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Peynaud Émile

Portrait of Prof. Émile Peynaud The French oenologist Émile Peynaud (1912-2004) was one of the most important wine critic, Scientists and teachers in this field. He worked closely with the "Father of Wine Science" Jean Ribérau-Gayon and came after the Second World War to the Institute of Oenology of the University of Bordeaux. From the late 1940s he served for many Châteaux in Bordeaux in matters of winemaking as consultant, The selection of only healthy and especially ripe grapes was an important concern to him and in this regard he made special efforts to give the Bordeaux wine more balance and longevity. The list reads like a "who's who" of the most famous Bordeaux châteaux:

Château Beychevelle. Château Lafite-Rothschild. Château Léoville-Las-Cases. Château Margaux. Château Cheval Blanc. Château Ducru-Beaucaillou. Château Haut-Brion. Château Pape-Clément and Château Pichon-Longueville Comtesse, This later took him to many wineries in the world, including serving as a consultant in the founding of the famous wineries Carras (Meliton-Greece, 1960s) and Ca 'del Bosco (Lombardy-Italy, 1970s). He always strove to leave nothing to chance during the vinification process and already shaped practices that had become self-evident at the beginning of the 1950s. These include the mastery of science gained through scientific research malolactic fermentation and the maceration with red wines.

Peynaud wrote numerous wine books and about 300 treatises on the winemaking. He had a great talent for passing on his knowledge in an understandable and compelling way. Equally important for him was the ability to properly taste and became an absolute specialist. Subjectivity and objectivity in one wine review are always subject of heated debates, the second is often doubted. He noted in his book "The High School of Wine Connoisseurs", published in 1985 for the first time: "The paradox of the tasting is the fact that it wants to be an objective process, but works with subjective means in the sense that these are related to the examined object.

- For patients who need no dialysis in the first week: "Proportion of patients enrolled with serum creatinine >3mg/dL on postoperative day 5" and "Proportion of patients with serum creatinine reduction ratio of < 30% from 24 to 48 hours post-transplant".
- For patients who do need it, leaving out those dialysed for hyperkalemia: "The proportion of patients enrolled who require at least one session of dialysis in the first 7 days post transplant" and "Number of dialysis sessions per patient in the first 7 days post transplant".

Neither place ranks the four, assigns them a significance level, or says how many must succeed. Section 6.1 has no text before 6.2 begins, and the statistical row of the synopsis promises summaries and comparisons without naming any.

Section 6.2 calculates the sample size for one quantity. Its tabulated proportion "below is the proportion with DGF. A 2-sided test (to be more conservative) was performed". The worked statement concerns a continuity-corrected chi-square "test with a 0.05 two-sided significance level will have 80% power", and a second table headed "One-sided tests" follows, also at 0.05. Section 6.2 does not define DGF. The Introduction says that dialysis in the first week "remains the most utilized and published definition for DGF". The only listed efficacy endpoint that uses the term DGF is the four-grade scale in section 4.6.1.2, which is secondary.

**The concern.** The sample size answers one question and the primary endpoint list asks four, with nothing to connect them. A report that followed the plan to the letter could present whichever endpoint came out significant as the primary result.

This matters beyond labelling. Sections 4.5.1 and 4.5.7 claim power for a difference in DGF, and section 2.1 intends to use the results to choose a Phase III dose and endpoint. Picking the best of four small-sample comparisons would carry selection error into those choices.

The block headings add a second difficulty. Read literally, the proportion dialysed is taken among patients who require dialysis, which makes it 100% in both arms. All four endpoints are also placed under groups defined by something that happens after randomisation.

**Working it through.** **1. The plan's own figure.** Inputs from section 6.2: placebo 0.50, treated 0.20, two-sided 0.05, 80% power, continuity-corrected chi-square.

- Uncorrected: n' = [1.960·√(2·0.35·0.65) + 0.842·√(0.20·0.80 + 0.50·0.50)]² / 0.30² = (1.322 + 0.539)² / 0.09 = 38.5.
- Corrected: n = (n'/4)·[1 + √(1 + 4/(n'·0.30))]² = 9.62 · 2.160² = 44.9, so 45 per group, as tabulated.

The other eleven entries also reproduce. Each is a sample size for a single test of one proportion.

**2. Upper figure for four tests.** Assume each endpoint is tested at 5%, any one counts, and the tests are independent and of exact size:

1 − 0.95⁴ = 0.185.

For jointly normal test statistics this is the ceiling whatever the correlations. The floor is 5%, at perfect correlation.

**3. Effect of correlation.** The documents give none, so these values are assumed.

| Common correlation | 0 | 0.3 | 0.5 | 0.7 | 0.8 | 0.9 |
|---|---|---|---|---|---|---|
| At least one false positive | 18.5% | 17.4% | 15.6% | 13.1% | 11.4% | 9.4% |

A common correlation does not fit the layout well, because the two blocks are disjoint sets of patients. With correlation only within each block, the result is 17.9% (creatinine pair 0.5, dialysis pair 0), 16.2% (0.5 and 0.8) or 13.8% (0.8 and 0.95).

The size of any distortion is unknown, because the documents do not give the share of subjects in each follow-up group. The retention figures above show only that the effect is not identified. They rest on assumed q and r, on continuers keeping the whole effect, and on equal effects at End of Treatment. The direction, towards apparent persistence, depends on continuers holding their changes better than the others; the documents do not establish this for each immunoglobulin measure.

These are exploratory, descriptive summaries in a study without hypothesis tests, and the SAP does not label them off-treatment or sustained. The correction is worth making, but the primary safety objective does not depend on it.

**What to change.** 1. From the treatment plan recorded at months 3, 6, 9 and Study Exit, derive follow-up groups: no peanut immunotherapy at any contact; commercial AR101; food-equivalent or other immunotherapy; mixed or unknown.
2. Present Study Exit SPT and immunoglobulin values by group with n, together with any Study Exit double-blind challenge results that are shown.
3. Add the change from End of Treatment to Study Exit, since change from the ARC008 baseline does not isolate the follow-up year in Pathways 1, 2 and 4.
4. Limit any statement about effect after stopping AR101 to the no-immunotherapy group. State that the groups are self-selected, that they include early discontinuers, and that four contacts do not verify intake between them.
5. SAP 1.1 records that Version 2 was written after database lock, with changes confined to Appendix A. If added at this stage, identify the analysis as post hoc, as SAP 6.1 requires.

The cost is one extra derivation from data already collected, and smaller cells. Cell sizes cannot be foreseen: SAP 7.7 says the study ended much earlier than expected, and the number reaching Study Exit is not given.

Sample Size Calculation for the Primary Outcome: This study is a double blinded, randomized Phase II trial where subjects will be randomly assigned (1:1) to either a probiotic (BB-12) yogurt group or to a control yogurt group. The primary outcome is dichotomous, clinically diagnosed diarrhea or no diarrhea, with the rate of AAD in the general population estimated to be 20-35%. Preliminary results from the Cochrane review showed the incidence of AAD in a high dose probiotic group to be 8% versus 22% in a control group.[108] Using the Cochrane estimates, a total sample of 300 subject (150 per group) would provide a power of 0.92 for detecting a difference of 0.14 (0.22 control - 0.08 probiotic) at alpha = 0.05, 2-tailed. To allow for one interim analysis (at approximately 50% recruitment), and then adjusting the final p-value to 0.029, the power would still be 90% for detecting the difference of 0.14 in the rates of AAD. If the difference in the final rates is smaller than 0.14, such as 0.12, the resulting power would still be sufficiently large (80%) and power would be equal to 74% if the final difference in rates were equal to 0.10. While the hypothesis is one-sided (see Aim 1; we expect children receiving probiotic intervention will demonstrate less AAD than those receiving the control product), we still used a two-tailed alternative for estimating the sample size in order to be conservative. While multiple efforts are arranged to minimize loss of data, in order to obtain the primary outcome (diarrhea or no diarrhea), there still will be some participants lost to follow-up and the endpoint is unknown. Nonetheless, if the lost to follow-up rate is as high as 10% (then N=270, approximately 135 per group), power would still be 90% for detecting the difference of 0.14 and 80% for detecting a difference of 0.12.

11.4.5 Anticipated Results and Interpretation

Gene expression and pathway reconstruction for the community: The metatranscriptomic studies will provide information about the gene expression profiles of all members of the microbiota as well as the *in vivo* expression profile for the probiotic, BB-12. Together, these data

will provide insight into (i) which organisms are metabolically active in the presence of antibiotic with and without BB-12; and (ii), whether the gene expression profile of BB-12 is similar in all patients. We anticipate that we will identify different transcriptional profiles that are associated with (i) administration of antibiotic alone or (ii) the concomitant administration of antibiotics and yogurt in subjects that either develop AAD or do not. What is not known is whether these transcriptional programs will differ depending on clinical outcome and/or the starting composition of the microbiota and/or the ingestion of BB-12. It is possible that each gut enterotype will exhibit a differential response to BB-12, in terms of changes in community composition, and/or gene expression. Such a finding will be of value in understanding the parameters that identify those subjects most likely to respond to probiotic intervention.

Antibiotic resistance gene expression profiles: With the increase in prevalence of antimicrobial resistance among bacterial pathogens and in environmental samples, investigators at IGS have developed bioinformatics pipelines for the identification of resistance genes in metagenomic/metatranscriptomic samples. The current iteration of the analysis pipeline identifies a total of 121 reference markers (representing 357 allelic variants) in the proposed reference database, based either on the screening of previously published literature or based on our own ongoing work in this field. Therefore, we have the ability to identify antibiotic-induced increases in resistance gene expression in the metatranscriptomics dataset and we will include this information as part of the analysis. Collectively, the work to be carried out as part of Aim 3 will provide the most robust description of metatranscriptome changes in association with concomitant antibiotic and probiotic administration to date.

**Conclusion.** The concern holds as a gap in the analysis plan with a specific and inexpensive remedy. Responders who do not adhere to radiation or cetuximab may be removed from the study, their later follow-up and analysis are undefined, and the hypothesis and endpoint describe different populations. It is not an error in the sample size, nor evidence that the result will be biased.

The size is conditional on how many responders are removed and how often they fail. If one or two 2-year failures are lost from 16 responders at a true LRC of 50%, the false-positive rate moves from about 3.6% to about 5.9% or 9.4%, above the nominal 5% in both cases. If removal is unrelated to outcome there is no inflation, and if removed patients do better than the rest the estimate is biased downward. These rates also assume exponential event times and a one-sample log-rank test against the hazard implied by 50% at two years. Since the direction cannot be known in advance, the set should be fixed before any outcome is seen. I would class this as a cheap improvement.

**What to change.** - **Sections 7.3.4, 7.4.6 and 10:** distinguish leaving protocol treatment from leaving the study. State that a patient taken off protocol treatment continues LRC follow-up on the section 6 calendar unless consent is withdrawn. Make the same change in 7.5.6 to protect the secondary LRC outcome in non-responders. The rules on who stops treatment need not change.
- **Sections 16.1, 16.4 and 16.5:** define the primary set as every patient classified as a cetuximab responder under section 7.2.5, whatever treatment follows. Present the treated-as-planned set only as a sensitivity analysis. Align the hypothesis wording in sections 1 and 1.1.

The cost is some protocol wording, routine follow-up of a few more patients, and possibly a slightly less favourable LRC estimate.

The wine is the object, the degustator the subject. The human senses are used as measuring instruments. You can set rules for their proper functioning, increase their precision, eliminate sources of error, but the taster is not only an executive, but also an interpreter and judge. The Degustator needs to be cool and precise in its flavor analysis, rigorous in its implications, but committed in its judgment. "
Peynaud considered proper wine tasting ability as essential to optimum winemaking as a thorough knowledge of oenology, By the way, Peynaud was a strict opponent of the decanting for the purpose of oxygen contact, which he even found negative. See also below wine address,

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